This year’s fifth anniversary cohort of the HFH Summer Camps Teen Leader Program boasted 19 teen leaders, the largest cohort since its inception in 2014. The program invests in teens aging out of HFH Summer Camps who show leadership potential by offering youth development and leadership training, while also allowing them the opportunity to serve as mentors for other campers. Throughout the year, program participants attended a spring training event hosted by the Leadership Program, met with other youth camp leaders at the ACA Leads Conference at Bank Street College, and engaged in team-building activities in the fall at the annual Teen Leader Retreat in Princeton, New Jersey.

Throughout 2018, students in HFH afterschool and recreation programs got a taste for the importance of nutrition and healthy choices through partnerships and hands-on demonstrations. Over the summer, Tamara Shenkle, Owner and Executive Chef of Amoraco Catering, visited summer day campers for an interactive cooking class, where young chefs from Prospect and Williamsbridge helped her prepare scrambled egg burritos and gluten free waffles. Throughout the year, dietitians from CHEFF visited Prospect afterschool every week to discuss healthy lifestyle choices and share nutritious snacks.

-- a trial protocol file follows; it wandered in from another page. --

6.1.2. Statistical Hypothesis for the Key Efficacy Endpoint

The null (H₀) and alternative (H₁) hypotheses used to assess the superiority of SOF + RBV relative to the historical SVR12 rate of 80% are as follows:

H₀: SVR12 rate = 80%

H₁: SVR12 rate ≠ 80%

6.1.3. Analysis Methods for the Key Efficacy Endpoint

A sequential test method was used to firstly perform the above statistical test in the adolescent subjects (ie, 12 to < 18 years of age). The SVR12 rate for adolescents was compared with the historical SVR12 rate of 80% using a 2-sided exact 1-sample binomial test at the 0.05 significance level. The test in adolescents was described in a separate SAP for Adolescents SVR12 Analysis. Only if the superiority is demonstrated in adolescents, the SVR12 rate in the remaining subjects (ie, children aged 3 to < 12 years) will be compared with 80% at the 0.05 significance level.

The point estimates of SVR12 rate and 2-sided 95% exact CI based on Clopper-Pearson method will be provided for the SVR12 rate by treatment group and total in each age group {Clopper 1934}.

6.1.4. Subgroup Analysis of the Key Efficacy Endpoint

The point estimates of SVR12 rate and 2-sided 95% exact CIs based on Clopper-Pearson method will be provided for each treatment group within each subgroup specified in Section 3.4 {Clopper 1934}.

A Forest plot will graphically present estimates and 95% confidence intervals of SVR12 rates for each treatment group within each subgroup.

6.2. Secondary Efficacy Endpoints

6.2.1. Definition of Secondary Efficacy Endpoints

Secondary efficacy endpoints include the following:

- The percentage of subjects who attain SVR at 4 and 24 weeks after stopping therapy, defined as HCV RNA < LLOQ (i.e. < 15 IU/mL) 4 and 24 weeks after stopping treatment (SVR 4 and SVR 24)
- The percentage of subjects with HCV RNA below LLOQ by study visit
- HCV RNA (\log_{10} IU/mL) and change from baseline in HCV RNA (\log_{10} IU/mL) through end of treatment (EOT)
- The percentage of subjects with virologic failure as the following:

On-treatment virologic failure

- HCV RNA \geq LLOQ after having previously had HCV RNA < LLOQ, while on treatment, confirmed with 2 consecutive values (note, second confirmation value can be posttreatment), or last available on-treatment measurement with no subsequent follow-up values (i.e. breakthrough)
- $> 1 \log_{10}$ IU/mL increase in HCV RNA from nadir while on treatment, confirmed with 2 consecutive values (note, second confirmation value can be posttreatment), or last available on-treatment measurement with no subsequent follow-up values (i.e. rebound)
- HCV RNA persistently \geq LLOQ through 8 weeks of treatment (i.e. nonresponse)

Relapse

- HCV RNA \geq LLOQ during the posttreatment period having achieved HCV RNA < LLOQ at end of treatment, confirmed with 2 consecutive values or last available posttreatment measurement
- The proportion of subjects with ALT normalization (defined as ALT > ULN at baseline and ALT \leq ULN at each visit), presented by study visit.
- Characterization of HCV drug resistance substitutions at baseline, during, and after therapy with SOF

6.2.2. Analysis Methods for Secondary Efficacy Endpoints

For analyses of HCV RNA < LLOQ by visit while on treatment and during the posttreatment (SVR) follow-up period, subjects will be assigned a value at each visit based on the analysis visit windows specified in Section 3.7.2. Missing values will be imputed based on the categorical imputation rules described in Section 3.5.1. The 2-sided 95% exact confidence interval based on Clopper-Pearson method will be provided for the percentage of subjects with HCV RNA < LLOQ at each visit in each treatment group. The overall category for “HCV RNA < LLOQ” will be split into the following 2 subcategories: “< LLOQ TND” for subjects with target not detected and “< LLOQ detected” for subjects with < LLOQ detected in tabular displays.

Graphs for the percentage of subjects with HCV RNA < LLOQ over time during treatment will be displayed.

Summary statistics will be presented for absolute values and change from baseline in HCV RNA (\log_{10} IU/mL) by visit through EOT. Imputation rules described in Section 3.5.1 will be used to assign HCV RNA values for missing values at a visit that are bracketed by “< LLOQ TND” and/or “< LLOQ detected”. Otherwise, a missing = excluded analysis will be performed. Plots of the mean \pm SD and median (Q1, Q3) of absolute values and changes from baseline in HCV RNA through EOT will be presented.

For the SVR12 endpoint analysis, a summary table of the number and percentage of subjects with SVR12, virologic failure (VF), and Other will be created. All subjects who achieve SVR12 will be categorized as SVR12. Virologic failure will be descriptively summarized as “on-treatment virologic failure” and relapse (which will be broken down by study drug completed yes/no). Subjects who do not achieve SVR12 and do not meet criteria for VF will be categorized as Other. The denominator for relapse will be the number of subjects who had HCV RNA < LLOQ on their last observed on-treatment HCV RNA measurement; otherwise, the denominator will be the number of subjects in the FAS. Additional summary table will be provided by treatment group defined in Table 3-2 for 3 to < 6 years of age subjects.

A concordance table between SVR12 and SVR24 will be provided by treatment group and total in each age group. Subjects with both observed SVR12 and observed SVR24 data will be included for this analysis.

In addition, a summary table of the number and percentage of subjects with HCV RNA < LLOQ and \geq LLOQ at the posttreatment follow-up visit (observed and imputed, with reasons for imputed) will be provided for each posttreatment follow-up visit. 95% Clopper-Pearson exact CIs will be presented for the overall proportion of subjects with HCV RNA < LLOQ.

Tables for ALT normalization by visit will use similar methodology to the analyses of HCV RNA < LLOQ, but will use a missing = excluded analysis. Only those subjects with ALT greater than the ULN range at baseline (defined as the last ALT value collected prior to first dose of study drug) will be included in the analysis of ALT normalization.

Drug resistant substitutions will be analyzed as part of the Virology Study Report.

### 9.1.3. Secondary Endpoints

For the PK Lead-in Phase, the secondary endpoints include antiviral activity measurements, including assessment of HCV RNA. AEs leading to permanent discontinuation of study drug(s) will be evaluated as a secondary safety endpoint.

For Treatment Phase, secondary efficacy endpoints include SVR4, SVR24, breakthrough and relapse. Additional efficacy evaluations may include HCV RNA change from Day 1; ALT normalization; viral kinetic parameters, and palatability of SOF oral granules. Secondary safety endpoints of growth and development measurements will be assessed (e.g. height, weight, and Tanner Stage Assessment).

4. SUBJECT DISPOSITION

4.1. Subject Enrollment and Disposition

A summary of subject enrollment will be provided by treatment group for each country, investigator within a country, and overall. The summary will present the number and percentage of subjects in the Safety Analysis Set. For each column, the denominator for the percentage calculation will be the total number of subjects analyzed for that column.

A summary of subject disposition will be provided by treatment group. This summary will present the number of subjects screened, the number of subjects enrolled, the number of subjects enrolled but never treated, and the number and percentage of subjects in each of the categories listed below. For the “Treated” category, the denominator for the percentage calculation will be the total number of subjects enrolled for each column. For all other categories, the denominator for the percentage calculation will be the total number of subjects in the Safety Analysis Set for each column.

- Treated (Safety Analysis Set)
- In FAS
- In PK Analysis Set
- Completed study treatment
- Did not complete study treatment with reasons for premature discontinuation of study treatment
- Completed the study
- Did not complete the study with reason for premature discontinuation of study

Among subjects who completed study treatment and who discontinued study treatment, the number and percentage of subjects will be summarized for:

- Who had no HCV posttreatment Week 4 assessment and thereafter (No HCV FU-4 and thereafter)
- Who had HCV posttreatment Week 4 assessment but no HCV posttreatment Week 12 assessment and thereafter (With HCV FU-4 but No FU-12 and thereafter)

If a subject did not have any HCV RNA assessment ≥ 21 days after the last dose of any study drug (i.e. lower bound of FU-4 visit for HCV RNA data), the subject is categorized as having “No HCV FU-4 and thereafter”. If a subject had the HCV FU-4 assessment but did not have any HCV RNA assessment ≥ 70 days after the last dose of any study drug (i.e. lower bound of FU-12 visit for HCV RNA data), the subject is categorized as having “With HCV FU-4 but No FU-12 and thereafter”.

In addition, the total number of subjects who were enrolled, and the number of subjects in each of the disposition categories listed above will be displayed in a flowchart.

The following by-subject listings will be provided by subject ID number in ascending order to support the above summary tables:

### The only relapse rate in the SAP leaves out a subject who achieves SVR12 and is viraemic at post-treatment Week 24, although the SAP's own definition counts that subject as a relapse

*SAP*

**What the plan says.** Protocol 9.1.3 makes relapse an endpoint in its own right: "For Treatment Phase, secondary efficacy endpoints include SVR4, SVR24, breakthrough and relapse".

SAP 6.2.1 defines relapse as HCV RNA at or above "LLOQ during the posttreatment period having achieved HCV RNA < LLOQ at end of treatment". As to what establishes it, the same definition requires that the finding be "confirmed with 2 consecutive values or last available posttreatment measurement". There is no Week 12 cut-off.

Over the course of a multi-week creative writing residence at Saratoga, Writopia Lab encouraged children to express themselves creatively through poems, short stories, plays, and comics. One student’s play was picked to be featured in Writopia’s annual Worldwide Plays Festival, where a cast of actors brought her words to life on-stage at a theater in New York City. A fellow student performed a live reading of his insightful poem, “Black People to Pitbulls,” at the famous Nuyorican Poets Cafe in Manhattan, for which he later won the Silver Key prize in the presitigious 2018 Scholastic Writing Award Competition.